Yesterday's class was on Penderecki's Threnody for the Victims of Hiroshima and Ligeti's Atmosphères and Lux Aeterna. Tim Rutherford-Johnson has a vivid description of Threnody as part of his Music Since 1960 series, which I encourage you to read. Instead of going through all of the details that Tim has already covered, I will discuss a few things that Tim didn't include in his review.
Something that is not discussed in all the literature about Threnody is the influence of John Cage. He published 4'33" in 1950, creating quite a stir with his concept of ambient noise as music. But Cage's piece is also about parsing a musical work by specific chronometric time, with no organizing principles of beat or meter. Penderecki's original title of 8'37" is a clear reference to Cage's work, as is his notation of durations in seconds rather than beats. Granted, Penderecki could have also been inspired by Stockhausen's 1956 article in Die Reihe #3 called "...how time passes...", but we see other referents to Cage's piece. At precisely four minutes and thirty-three seconds the instruments reach a climax, which from previous experience should have led to a very brief pause and the start of a new section. Instead, this climax is interrupted by a new swelling in the lower strings, leading to a tapered finish and much longer pause at 5'30". That this climax occurs at the duration of Cage's piece is enough to make one say, "hah" but the treatment of this climax is also influenced by Cage's ambient music. Cage was providing a framework for sounds that we have no control over, but which are constantly part of us. Penderecki maintains a composer's control over the sounds, but he takes away the listener's control of the sound by denying expectations about the climax. The way he disrupts the climax, with a new and somewhat unrelated sound, also evokes the idea of discontinuous ambient noises.
The main division point in Threnody, the five second pause at 5'30", provides a silence unlike the silence in Cage's 4'33". Yes, we can still hear our hearts beating, but this unexpected pause after over five minutes of continuous noise is highly dramatic and very unsettling.
This leads me to the idea of form. Tim suggests that Threnody could be perceived as variations upon a tone cluster. Penderecki creates dense blocks of sound through the use of quarter-tones, so these tone clusters are harsher than Cowell's. It is an interesting concept, but I'm not sure how the pointillistic section from 5'33" to 7' fits as a variation, as no tone clusters are created. Instead, I offer Mary Wennerstrom's concepts of three different possible forms, dependent upon the criteria used. (Mary actually suggests four forms, but I don't understand her application of the ternary form so I'm skipping that one.) The 5 seconds of silence mentioned above divides the work into a two-part binary form, with suggestions of a rounded binary as the tone clusters from the beginning come back at the end. If we focus on texture, the piece divides into four parts, A B C A. The A sections are the continuous blocks of unspecified pitches, the B section is the shaped blocks of sound from about 2' to 5'30", and the C section is the scattering of disconnecting pitches and percussive noises (fingers tapping on the bodies of the instruments). And if we look at timbre and duration, a quasi-rondo form appears: A B A' B' A. The A sections are the continuous blocks of sound, including the shaped blocks as A'. The B sections are percussive effects, starting with a gradual shift from A to B at around 1'30"(I don't have the score with me, so I'm going by memory). Within any of these formal sections we can hear phrases created by shifts in dynamics, timbre and pitch. Thus Threnody rewards repeated listenings with many possible ways of parsing the sounds.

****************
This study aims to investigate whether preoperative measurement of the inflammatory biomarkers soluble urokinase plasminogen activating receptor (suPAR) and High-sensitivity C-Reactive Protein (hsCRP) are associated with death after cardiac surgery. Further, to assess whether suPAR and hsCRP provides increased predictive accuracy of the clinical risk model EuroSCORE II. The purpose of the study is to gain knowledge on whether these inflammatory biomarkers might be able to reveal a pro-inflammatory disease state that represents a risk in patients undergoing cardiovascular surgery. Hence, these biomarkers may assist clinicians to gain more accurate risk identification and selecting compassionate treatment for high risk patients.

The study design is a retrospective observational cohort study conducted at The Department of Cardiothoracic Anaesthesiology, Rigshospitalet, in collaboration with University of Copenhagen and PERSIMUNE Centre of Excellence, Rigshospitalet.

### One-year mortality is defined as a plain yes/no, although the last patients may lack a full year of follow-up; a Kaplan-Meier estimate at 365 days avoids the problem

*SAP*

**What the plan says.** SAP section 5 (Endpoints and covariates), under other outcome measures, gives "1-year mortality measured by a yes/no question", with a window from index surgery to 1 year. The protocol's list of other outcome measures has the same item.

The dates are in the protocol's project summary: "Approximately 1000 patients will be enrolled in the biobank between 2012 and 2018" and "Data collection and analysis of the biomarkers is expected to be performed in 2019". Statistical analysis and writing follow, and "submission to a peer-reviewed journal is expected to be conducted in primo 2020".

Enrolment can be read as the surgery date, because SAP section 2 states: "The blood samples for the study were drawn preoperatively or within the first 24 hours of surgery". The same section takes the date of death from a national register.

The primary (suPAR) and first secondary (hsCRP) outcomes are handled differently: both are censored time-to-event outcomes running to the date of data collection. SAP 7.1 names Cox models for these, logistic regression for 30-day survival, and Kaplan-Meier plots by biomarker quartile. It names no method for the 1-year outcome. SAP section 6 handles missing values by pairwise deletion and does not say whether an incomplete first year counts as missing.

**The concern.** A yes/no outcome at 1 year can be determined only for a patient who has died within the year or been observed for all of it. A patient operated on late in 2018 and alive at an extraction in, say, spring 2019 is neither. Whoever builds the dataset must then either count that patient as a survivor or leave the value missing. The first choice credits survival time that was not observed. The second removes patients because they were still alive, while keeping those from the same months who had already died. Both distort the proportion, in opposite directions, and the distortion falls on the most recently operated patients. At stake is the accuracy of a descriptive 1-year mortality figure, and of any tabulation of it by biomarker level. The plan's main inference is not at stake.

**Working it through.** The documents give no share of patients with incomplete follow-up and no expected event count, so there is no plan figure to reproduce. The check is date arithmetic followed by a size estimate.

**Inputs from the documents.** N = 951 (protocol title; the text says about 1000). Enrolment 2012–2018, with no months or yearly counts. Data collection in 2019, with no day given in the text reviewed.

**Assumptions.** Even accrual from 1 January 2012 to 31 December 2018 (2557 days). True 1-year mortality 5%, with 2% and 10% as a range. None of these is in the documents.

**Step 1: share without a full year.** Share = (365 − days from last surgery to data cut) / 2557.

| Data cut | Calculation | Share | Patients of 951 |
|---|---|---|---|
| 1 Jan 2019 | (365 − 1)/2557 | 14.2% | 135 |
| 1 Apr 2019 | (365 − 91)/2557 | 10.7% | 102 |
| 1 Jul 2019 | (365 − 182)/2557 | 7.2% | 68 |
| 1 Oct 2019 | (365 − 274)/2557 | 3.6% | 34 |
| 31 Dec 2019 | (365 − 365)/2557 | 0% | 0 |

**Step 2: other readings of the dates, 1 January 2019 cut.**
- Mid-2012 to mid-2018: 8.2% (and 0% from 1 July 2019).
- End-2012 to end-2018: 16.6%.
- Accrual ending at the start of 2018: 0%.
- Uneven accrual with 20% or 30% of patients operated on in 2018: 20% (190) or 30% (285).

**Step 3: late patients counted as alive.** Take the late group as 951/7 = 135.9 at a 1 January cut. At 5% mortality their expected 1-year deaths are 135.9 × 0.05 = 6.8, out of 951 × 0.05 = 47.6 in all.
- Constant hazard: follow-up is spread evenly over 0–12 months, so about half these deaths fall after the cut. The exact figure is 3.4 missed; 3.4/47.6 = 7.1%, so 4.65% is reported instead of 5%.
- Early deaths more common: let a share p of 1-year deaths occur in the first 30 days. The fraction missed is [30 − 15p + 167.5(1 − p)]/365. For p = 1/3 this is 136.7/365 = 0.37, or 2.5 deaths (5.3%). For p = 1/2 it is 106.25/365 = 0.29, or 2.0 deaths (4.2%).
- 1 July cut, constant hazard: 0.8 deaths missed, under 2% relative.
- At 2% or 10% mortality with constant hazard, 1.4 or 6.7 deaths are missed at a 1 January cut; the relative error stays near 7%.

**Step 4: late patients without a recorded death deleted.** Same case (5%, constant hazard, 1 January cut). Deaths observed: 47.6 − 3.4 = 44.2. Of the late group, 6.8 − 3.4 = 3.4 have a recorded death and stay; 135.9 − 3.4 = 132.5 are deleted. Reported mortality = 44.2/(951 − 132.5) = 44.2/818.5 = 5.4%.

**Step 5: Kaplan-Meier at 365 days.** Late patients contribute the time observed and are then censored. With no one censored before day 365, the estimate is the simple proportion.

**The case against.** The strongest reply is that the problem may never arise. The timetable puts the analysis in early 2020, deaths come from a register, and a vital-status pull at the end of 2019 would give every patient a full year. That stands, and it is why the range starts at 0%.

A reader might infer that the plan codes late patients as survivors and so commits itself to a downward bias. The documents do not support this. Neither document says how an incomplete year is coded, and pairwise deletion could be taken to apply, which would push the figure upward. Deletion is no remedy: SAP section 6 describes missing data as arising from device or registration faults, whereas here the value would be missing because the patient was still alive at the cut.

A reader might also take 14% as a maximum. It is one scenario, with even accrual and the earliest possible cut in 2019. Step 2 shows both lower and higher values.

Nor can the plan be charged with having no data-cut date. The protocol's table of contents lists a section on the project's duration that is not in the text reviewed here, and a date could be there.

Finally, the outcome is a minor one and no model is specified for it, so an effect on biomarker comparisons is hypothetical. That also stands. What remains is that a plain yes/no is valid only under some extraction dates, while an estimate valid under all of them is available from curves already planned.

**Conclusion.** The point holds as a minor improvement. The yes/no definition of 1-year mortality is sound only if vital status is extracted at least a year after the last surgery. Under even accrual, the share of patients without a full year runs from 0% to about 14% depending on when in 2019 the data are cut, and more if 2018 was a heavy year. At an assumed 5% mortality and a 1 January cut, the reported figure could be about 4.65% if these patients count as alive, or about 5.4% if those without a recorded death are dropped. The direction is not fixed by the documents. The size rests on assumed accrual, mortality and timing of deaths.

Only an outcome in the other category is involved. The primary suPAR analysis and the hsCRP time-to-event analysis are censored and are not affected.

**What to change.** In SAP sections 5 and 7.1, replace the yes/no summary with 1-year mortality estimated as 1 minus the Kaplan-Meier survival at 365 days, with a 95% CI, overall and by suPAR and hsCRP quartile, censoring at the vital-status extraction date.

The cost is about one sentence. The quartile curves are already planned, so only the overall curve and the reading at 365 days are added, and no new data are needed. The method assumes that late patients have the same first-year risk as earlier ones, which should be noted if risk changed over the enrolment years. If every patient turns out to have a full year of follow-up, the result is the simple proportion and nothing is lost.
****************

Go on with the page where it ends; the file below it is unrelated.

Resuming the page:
Tim talks about the change of title to the much more evocative title that ensured the popularity of this work. Yesterday a student asked whether Penderecki purposely chose a subject that audiences would be sympathetic about, to counter the resistance they would have to the harsh discordances of the actual music. Was it salesmanship, or a genuine belief that his piece did express a tribute to the victims? I don't know the answer to that, and I'm not sure whether it makes a difference.
This post is long enough, and breakfast is ready, so I'll write about Ligeti later.